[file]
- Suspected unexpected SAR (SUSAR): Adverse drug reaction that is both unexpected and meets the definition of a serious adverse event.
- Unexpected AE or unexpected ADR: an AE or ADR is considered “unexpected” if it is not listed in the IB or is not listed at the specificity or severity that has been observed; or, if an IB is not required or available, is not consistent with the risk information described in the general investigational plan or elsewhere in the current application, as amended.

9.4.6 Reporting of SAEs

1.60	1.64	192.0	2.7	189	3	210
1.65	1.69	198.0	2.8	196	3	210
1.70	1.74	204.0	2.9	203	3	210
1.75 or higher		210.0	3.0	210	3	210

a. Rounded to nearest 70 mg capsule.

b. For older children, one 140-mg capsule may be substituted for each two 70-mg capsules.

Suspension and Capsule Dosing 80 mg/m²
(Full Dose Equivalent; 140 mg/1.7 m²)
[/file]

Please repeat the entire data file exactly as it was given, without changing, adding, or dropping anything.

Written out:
- Suspected unexpected SAR (SUSAR): Adverse drug reaction that is both unexpected and meets the definition of a serious adverse event.
- Unexpected AE or unexpected ADR: an AE or ADR is considered “unexpected” if it is not listed in the IB or is not listed at the specificity or severity that has been observed; or, if an IB is not required or available, is not consistent with the risk information described in the general investigational plan or elsewhere in the current application, as amended.

9.4.6 Reporting of SAEs

1.60	1.64	192.0	2.7	189	3	210
1.65	1.69	198.0	2.8	196	3	210
1.70	1.74	204.0	2.9	203	3	210
1.75 or higher		210.0	3.0	210	3	210

a. Rounded to nearest 70 mg capsule.

b. For older children, one 140-mg capsule may be substituted for each two 70-mg capsules.

Suspension and Capsule Dosing 80 mg/m²
(Full Dose Equivalent; 140 mg/1.7 m²)